Suspect in murder-for-hire plot pleads guilty to lesser charge; likely to be released from jail Monday night

Tyler Sherrod Clay (Jail photo)
Tyler Sherrod Clay (Jail photo)(KWTX)
Published: Jun. 27, 2022 at 4:05 PM CDT
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WACO, Texas (KWTX) - Tyler Sherrod Clay, a Hewitt man at the center of a murder-for-hire scheme, on Monday pleaded guilty to a reduced charge in a plea agreement that will likely set him free.

In December 2018, a jury convicted Clay of hiring Keith Spratt to kill Joshua Ladale Pittman, but Waco’s 10th Court of Appeals reversed the conviction in May 2021 and awarded Clay a new trial.

Court documents obtained by KWTX reveal Clay has pleaded guilty to a lesser charge of criminal solicitation, a second-degree felony, for his role in the murder of Pittman in December of 2015.

That charge was downgraded from criminal solicitation of capital murder.

Spratt was found not guilty capital murder in the alleged 2015 murder-for-hire scheme.

“In light of the jury’s acquittal of Mr. Spratt and also the death of at least one of the state’s material witnesses, it would have been difficult for the state to meet its burden of proving Mr. Clay guilty beyond a reasonable doubt,” said prosecutor Kristi DeCluitt.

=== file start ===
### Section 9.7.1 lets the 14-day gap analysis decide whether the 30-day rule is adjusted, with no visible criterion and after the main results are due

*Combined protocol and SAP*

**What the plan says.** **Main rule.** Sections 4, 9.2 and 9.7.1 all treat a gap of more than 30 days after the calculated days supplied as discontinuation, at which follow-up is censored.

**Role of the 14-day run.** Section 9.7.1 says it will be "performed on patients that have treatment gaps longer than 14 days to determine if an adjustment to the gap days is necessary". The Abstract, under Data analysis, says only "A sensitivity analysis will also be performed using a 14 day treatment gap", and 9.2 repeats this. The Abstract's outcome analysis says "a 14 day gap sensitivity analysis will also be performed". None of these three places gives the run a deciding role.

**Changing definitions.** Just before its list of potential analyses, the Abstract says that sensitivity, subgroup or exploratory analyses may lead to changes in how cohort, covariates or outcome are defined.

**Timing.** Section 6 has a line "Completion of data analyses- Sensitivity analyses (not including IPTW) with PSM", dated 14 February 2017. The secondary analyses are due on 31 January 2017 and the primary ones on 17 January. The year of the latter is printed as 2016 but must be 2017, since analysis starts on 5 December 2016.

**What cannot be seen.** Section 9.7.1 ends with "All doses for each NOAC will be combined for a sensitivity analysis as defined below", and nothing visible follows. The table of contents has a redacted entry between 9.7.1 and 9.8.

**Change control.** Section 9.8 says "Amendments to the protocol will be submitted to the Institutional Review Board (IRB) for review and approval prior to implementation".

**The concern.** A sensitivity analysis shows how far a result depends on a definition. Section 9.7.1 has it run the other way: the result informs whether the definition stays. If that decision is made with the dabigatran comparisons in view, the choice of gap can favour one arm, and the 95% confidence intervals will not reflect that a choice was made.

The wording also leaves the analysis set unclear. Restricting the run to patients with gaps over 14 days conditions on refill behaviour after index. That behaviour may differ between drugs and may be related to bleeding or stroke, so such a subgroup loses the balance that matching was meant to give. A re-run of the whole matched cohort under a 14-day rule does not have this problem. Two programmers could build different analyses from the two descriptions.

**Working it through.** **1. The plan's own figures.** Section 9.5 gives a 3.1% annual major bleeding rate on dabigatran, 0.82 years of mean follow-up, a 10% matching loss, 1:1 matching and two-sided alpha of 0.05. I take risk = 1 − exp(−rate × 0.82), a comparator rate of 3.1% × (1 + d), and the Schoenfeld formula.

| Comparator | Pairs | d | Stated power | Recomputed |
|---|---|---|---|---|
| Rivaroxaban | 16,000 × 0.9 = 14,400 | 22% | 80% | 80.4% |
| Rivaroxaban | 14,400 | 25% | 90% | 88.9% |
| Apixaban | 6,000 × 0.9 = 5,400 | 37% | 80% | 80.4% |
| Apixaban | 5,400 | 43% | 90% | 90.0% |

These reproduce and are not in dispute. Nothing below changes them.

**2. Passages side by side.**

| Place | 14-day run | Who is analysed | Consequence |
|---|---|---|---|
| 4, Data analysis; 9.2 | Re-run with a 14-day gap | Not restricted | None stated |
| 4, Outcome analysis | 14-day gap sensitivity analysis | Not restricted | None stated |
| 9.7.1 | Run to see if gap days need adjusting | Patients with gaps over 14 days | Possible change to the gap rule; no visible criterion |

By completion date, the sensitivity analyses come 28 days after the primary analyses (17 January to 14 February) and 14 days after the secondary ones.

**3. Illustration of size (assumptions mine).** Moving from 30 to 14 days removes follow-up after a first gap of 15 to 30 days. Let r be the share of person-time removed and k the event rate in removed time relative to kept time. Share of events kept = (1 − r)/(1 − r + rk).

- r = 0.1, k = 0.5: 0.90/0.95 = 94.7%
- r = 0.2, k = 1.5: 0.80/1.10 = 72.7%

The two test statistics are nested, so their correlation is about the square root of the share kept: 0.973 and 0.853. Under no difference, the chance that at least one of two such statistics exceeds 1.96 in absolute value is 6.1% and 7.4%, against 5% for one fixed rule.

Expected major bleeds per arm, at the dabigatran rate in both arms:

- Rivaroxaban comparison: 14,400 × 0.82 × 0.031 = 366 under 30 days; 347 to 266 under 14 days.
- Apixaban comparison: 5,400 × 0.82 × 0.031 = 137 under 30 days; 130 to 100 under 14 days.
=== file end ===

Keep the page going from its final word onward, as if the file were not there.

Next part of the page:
“The district attorney’s office believes that today’s plea bargain is in the interest of justice. First, Mr. Clay, for the first time, admitted he did solicit the murder of Mr. Pittman. Second, Mr. Clay is once again a convicted felon, and, third, Mr. Pittman’s family can finally have some closure in the wrongful death of their loved one,” DeCluitt further said.

Keith Antinoe Spratt (left) and Tyler Sherrod Clay. (Jail photos)
Keith Antinoe Spratt (left) and Tyler Sherrod Clay. (Jail photos)(KWTX)

“Every criminal case that settles is because of hard work and eventual compromise. This case is no exception. I commend the district attorney’s office in the professional manner they handed this case,” said Robert Stem Jr., one of Clay’s attorneys. “Tyler is thankful this case has concluded and looks forward to starting the next chapter in his life.”

Prosecutors recommended Clay spend four years and nine months in jail, the time he has been incarcerated.

The defense attorney and a prosecutor both said it is likely Clay could be released from the McLennan County Jail Monday night.

This is the fourth murder case in which the McLennan County District Attorney’s office has recommended a reduced charge in plea agreements in the past two weeks.

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